Gold has been the metal to hold these last few months. While the base metals index has been at best trading sideways — and in many instances, gradually weakening — gold has been making a comeback.
Even before Fed announcements in January 2019, gold had been rising during the second half of 2018, reaching a peak in January of over USD $1,320 per ounce (its highest level since May 2018).
CNBC quotes an ABN AMRO analyst who says “Supporting gold is the double whammy of lower dollar and the (Fed decision on) U.S. interest rates.”
It’s true to say there is an inverse relationship between the greenback and the price of gold; as the dollar falls, it makes dollar-denominated commodities like gold cheaper for foreign investors and the price tends to firm. In addition, if interest rates weaken, the gold price can firm as lower interest rates reduce the opportunity cost of holding non-interest-earning gold.
The Fed’s decision not to raise rates — with “weakened” economic conditions as the justification for putting rates on hold — is a position the market now sees extended well into 2019 (not only reduced interest rate expectations, but the value of the dollar).
SPDR Gold Trust, the world’s largest gold-backed exchange-traded fund, was at the highest price since June, according to Reuters, climbing 4.6% so far this month. That gain marked the biggest monthly gain since September 2017.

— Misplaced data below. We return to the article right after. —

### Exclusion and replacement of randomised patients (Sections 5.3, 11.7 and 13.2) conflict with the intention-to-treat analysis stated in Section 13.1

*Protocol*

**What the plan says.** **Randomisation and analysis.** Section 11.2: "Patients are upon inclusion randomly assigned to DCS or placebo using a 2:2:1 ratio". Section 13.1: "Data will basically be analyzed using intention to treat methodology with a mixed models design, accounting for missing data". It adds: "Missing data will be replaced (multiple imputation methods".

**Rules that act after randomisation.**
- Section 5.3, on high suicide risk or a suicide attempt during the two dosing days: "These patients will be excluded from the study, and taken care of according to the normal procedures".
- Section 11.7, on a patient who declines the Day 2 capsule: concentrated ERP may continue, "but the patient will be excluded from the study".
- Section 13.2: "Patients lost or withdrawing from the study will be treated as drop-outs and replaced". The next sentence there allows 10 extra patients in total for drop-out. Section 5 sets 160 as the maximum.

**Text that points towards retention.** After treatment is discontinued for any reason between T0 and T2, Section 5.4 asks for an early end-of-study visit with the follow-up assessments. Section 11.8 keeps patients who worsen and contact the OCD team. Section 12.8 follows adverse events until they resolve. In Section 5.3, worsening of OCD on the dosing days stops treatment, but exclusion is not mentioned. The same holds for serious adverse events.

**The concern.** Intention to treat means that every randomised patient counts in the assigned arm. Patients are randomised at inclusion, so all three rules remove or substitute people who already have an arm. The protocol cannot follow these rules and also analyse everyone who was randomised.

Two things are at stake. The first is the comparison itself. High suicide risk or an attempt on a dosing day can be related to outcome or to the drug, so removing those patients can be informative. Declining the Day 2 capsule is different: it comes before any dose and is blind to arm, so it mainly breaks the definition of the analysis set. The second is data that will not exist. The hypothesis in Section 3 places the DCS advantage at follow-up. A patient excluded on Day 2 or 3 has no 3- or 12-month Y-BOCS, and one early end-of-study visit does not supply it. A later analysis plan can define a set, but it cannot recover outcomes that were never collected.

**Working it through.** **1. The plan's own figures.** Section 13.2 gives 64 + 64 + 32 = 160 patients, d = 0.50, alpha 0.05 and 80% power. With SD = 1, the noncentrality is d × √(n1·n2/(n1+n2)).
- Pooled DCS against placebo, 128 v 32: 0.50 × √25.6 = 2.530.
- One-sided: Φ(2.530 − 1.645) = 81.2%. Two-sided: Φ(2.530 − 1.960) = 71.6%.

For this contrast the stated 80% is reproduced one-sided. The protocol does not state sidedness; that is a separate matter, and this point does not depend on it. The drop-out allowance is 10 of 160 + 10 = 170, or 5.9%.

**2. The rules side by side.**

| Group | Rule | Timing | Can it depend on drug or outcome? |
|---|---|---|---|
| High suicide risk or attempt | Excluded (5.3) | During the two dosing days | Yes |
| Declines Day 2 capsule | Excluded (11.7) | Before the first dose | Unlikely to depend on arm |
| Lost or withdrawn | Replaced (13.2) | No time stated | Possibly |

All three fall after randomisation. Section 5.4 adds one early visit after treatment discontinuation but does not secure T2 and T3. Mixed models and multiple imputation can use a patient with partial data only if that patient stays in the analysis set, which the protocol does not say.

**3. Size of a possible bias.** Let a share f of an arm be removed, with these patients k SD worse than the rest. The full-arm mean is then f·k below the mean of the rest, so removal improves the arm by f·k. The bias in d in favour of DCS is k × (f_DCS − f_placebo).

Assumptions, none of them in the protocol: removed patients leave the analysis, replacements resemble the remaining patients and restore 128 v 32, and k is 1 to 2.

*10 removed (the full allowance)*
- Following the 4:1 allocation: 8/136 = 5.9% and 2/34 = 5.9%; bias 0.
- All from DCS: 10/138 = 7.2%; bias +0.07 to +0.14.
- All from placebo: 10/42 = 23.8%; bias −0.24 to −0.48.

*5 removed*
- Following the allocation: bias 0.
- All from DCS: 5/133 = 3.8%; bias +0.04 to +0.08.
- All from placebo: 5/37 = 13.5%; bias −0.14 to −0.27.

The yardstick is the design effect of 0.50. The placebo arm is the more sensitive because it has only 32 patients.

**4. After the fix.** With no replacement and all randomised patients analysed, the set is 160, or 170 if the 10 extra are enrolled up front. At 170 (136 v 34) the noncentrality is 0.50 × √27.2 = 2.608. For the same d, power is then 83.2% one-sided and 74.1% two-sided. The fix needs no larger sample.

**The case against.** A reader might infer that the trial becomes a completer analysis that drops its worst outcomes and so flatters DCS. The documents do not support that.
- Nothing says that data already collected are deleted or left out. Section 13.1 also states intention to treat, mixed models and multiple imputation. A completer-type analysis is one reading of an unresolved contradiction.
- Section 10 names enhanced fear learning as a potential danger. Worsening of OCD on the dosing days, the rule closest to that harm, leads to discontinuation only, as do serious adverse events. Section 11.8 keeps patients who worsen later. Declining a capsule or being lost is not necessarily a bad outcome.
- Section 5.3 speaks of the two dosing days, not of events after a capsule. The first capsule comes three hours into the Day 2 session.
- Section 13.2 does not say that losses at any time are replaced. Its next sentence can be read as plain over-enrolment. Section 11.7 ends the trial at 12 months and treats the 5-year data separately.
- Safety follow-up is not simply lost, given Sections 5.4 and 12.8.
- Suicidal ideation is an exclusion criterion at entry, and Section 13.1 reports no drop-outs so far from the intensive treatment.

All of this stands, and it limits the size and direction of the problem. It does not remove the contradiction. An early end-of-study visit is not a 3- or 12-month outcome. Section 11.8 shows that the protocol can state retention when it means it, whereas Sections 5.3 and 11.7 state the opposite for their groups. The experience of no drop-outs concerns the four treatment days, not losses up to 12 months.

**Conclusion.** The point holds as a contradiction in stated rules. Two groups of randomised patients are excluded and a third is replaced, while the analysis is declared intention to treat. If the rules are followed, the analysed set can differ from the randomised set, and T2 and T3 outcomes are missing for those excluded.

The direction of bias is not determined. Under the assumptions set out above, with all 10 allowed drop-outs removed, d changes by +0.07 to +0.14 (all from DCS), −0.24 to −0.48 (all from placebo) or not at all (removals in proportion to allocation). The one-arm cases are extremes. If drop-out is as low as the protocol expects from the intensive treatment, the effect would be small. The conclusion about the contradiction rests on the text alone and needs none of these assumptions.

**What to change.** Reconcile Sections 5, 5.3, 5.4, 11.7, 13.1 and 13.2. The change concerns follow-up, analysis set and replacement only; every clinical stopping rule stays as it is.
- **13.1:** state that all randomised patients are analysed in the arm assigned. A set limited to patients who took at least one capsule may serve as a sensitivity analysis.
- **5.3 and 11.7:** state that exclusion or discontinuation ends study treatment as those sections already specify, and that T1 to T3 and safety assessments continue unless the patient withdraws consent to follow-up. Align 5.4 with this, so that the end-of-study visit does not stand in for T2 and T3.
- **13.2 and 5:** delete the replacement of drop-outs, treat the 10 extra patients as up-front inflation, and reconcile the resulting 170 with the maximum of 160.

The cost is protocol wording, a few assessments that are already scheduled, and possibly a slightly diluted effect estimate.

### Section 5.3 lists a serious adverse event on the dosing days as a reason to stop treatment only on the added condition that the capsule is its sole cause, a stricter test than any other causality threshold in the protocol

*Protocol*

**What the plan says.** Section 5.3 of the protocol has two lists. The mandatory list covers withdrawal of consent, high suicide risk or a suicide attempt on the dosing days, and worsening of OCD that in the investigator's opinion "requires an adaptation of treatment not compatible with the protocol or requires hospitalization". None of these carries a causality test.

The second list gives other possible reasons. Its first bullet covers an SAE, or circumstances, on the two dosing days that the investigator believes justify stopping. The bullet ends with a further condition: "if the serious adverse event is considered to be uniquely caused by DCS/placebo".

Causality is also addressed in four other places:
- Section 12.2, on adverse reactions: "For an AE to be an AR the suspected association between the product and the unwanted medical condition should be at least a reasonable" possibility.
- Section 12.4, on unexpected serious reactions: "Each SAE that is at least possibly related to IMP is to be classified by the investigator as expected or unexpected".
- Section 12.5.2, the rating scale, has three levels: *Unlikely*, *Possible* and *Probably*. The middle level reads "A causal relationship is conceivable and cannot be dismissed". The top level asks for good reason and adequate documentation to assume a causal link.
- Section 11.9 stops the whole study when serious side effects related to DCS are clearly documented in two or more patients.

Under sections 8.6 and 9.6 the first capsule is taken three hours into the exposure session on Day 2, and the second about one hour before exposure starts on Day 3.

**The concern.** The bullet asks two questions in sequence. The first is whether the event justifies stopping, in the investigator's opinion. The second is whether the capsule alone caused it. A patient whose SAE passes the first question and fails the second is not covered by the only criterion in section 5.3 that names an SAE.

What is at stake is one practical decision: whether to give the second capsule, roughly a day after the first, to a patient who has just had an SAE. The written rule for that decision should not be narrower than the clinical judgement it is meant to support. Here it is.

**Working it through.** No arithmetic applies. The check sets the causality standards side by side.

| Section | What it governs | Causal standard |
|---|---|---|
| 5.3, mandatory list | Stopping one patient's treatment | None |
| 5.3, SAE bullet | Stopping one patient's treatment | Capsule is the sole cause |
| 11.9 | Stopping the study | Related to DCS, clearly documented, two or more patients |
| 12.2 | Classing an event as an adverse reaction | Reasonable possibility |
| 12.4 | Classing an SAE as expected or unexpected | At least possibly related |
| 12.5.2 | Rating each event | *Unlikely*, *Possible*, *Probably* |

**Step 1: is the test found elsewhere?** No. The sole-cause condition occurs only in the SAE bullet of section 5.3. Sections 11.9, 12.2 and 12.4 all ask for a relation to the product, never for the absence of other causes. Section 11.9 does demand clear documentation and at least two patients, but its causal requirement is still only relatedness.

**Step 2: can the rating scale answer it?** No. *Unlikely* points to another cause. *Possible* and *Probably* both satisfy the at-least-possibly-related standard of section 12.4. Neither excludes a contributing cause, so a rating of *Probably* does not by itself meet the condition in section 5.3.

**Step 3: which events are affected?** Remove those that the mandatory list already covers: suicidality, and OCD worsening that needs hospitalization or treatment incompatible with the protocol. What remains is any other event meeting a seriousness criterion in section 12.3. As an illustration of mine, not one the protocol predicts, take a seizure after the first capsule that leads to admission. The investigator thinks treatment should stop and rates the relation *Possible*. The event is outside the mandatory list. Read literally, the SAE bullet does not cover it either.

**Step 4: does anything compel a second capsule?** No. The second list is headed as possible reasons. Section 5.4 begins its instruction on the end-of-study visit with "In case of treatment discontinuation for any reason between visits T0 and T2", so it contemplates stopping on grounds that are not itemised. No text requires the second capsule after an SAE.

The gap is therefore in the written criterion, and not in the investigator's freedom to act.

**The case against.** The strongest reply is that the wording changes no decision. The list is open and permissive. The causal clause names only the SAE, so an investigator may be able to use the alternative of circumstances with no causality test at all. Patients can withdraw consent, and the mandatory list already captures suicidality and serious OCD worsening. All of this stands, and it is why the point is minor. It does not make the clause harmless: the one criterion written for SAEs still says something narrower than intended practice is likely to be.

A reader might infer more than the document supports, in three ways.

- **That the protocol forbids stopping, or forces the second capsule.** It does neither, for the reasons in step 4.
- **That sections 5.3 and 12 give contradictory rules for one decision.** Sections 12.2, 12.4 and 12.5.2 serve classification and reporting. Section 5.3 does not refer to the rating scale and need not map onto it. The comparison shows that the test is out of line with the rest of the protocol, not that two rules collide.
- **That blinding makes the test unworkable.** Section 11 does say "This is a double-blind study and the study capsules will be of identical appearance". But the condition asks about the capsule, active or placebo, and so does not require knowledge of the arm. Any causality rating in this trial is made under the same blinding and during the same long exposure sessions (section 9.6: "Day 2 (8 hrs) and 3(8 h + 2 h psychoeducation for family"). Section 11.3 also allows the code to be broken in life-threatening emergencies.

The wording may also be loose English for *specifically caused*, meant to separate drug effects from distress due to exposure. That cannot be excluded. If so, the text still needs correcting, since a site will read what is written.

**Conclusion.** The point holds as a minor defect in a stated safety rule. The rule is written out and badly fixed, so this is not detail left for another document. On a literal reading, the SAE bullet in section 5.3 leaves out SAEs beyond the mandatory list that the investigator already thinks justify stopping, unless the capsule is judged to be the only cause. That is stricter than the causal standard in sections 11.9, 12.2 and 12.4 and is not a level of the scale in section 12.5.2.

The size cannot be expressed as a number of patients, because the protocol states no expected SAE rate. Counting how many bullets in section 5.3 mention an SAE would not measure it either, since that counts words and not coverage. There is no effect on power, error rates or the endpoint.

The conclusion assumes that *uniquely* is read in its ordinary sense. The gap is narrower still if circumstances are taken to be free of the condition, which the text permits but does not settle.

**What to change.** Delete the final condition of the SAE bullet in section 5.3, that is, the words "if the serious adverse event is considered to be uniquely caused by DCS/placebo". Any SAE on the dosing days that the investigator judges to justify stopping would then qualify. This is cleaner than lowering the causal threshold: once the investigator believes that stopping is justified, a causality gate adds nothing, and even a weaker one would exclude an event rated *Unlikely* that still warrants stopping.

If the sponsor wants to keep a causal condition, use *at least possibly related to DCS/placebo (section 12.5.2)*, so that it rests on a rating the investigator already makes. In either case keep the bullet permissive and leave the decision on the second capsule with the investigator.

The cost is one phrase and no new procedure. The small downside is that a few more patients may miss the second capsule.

But investor interest has not been the only driver of demand.
In an effort to diversify out of dollar holdings, central banks — particularly emerging-market central banks — have been selling U.S. Treasuries and buying physical gold.
According to the Financial Times, central bank buying of gold reached its highest levels for almost half a century last year as Russia, Turkey and Kazakhstan led combined central-bank purchases of a net $27 billion worth of gold after sales by Australia, Germany, Sri Lanka, Indonesia and Ukraine, which sold a combined 15.6 tons are deducted.
Russia was by far the largest buyer, adding 274.3 tons last year, bringing official gold reserves to 2,066 tons, worth some $87 billion. At this level, Russia holds some 18% of its total reserves in gold. But if that sounds like a lot, compare it to Germany at 69% and the U.S. at 74%.
All these central banks have been selling dollars to fund their purchases, a move that has seen the greenback as a share of central bank reserve currencies fall to a five-year low in Q3 last year. Some eastern European countries joined the buying spree, making this year’s net purchases the highest since the U.S. moved off the gold standard in 1971, Reuters noted.
There is nothing to say this has run its course. Heightened trade uncertainty and slowing global growth will continue to create favorable conditions for gold demand, both from investors and central banks, in 2019.
In times of uncertainty, gold has not lost it role of safe haven.